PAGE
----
GAO Report Finds Airplanes With WiFi Connections May Be Vulnerable To Cyber Attacks

Just as a report found in early February that the newest models of connected cars aren’t adequately guarded from security and privacy hacks, a new report from the U.S. Government Accountability Office found the same issue currently plagues another transportation segment: flying.

The recently released GAO report [PDF] identified several emergency cybersecurity weaknesses faced by the Federal Aviation Administration, including the fact that hundreds of commercially flown planes – such as the Boeing 787 and Airbus A350 – may be vulnerable to hacking over their interconnected WiFi systems.

The report, which was initiated as a review of the FAA’ cybersecurity efforts, comes at a time when the agency is transitioning to the Next Generation Air Transportation System (NextGen) that will move the current radar-based air traffic control (ATC) system to one that is based on satellite navigation and automation.

In reviewing the FAA’s systems, the GAO report notes there are several cybersecurity weaknesses that “threaten the agency’s ability to ensure the safe and uninterrupted operation of the national airspace system.”

Chief among the weaknesses is the increased internet connectivity aboard aircraft.

“This interconnectedness can potentially provide unauthorized remote access to aircraft avionics systems,” the report states. “According to cybersecurity experts we interviewed, Internet connectivity in the cabin should be considered a direct link between the aircraft and the outside world, which includes potential malicious actors.”

While the FAA has taken steps to increase airplane security through the use of firewalls separating the passenger WiFi from the plane’s avionic systems, experts tell investigators that could also be breached.

“Four cybersecurity experts with whom we spoke discussed firewall vulnerabilities, and all four said that because firewalls are software components, they could be hacked like any other software and circumvented,” the report states. “The experts said that if the cabin systems connect to the cockpit avionics systems and use the same networking platform, in this case IP, a user could subvert the firewall and access the cockpit avionics system from the cabin.”

Pointing to additional weaknesses, a cybersecurity expert tells the GAO that a virus or malware planted in websites visited by passengers could provide an opportunity for a malicious attacker to access the IP-connected onboard information system through their infected machines.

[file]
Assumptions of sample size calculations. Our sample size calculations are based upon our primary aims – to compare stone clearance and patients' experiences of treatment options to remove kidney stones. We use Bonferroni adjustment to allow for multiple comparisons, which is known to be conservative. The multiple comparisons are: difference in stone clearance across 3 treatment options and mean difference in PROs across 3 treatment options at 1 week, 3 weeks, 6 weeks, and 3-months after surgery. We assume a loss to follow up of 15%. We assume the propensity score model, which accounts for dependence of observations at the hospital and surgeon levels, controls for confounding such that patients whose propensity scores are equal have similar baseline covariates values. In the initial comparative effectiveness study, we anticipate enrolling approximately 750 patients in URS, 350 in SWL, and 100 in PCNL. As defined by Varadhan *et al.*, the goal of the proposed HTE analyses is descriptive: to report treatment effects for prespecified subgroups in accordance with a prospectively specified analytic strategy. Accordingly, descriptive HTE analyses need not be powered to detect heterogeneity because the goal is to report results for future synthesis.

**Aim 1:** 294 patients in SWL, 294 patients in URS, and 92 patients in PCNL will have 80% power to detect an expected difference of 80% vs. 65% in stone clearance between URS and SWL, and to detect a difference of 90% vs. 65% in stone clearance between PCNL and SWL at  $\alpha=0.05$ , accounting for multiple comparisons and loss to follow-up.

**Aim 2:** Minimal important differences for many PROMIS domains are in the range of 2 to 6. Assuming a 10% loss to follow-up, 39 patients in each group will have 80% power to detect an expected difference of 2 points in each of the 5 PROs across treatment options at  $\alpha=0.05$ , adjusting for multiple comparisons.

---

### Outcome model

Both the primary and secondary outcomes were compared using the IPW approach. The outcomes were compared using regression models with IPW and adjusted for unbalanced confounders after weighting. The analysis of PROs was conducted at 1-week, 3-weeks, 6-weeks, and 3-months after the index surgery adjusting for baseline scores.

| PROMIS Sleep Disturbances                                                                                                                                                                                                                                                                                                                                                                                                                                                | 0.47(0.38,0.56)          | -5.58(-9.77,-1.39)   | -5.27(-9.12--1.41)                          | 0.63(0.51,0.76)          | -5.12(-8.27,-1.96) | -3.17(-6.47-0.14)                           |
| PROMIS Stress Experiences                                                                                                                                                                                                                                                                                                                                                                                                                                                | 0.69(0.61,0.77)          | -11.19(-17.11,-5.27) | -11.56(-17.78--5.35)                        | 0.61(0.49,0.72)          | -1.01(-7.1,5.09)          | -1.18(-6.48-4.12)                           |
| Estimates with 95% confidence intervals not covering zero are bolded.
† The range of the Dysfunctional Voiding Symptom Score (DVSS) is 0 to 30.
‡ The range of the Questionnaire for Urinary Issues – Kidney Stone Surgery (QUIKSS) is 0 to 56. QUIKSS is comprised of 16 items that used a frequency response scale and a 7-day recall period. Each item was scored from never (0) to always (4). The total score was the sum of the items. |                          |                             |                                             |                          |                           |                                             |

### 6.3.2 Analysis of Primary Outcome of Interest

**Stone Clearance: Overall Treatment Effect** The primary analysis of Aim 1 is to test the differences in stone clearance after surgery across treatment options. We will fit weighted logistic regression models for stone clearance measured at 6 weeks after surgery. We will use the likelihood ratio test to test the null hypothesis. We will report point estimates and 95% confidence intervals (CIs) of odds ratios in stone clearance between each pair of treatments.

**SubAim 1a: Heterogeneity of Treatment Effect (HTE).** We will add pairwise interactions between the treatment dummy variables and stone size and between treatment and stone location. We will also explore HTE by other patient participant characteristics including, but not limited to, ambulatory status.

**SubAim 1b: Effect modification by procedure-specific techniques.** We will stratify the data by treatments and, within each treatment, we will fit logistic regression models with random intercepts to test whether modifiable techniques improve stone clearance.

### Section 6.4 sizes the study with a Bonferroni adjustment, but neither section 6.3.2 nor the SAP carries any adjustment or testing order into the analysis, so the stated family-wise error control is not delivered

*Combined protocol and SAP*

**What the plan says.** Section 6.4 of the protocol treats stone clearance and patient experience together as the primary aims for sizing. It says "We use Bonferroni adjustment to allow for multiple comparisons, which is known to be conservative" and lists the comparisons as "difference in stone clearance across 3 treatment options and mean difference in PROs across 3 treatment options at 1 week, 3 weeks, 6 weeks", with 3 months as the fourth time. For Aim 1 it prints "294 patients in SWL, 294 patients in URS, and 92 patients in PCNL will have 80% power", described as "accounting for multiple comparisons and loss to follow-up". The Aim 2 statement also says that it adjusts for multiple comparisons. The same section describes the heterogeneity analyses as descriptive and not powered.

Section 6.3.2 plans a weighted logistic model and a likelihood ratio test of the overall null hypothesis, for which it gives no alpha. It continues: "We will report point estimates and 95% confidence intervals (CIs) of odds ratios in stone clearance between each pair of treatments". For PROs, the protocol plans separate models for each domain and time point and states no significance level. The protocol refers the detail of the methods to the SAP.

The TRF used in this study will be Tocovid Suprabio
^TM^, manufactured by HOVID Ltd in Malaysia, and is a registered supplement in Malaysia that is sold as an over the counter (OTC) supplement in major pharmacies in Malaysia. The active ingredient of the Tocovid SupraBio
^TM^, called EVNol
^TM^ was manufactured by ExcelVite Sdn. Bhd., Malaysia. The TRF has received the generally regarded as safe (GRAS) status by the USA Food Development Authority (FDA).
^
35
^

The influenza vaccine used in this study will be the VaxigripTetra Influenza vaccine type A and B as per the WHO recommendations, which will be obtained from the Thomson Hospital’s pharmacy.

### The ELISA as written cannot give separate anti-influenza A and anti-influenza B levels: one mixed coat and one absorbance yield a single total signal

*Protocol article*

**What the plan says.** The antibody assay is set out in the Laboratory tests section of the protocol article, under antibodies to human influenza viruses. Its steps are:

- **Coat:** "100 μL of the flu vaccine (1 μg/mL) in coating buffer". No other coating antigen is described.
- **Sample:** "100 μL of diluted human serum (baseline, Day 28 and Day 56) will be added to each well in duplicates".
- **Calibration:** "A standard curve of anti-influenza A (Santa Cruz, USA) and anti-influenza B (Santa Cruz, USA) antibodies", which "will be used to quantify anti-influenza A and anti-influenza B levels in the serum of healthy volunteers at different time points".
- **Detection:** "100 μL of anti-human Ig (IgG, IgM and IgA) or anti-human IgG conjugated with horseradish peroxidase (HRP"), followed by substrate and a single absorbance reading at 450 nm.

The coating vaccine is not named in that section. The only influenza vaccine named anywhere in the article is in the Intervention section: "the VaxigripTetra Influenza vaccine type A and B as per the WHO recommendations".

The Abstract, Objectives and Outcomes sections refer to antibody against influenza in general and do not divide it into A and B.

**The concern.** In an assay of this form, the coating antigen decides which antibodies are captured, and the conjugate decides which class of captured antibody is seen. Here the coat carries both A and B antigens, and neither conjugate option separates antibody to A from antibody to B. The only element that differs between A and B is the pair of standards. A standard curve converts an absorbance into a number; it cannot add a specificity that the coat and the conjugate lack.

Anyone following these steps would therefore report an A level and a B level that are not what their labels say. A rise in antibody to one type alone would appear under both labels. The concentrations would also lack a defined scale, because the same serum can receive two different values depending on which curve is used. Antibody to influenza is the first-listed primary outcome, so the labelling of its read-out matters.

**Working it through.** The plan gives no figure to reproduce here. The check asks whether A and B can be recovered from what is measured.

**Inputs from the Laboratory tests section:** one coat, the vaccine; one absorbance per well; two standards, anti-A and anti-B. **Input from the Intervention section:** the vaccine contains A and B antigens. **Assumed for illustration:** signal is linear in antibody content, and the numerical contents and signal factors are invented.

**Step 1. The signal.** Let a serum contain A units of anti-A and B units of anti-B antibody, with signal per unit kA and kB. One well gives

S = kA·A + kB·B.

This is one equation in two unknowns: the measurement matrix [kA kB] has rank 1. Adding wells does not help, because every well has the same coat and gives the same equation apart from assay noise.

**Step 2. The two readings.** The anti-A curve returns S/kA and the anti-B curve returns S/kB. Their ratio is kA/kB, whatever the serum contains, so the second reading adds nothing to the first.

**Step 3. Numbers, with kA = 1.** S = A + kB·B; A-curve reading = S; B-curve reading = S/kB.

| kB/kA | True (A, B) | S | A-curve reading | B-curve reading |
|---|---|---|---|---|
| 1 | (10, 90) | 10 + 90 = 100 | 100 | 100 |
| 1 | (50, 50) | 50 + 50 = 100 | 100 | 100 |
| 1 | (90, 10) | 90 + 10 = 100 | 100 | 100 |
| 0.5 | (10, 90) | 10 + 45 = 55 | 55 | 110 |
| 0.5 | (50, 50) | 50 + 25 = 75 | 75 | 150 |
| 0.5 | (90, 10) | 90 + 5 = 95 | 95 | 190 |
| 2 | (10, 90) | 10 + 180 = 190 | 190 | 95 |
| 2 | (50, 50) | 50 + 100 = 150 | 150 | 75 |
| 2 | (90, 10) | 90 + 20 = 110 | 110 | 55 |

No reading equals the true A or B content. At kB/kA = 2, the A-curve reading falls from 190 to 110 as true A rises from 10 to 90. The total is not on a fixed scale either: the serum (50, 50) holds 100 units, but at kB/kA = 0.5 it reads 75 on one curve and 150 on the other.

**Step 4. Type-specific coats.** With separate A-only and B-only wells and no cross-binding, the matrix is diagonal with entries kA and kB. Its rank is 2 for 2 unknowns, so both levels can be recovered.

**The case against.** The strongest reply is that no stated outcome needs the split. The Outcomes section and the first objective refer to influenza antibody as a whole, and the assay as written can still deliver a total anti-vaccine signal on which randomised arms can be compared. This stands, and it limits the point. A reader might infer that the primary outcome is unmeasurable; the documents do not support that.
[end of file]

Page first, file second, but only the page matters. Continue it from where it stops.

In addition to vulnerabilities over interconnected WiFi networks, the report found that planes could also be vulnerable though a physical connection made by a USB plug.

Security experts tell GAO investigators that if the wires of a USB ports in a passengers’ seats is anyway linked to the plane’s avionics, it would be considered a cybersecurity vulnerability.

Although the GAO points out that the FAA has made strides in protecting aircraft from hacking vulnerabilities by clarifying cybersecurity roles and responsibilities among multiple FAA offices, such as creating a Cyber Security Steering Committee to oversee information security, members of Congress are urging the FAA to address the issues immediately.

Oregon Representative Peter DeFazio, ranking member of the House Transportation and Infrastructure Committee which requested the GAO investigation, tells CNN that the report has exposed serious threats to aircraft in flight.

To better protect passengers and crew members, he says the FAA “must focus on aircraft certification standards that would prevent” the possibility of an aircraft being hacked.

Keith Washington, acting assistant secretary for administration with the FAA sent a response letter to the GAO maintaining that the FAA takes the risk of cyberbased threats very seriously, CNN reports.

“It is also important to note that the FAA had already initiated a comprehensive program to improve the cybersecurity defenses of the NAS (National Airspace System) infrastructure, as well as other FAA mission-critical systems,” he said in the letter. “We are significantly increasing our collaboration and coordination with cyber intelligence and security organizations across the federal government and in the private sector.”

Both Boeing and Airbus, the two largest makers of commercial airplanes, provided statements to CNN saying they are committed to ensuring the design of secure aircraft.

GAO: Newer aircraft vulnerable to hacking [CNN]
FAA Needs a More Comprehensive Approach to Address Cybersecurity As Agency Transitions to NextGen [Government Accountability Office]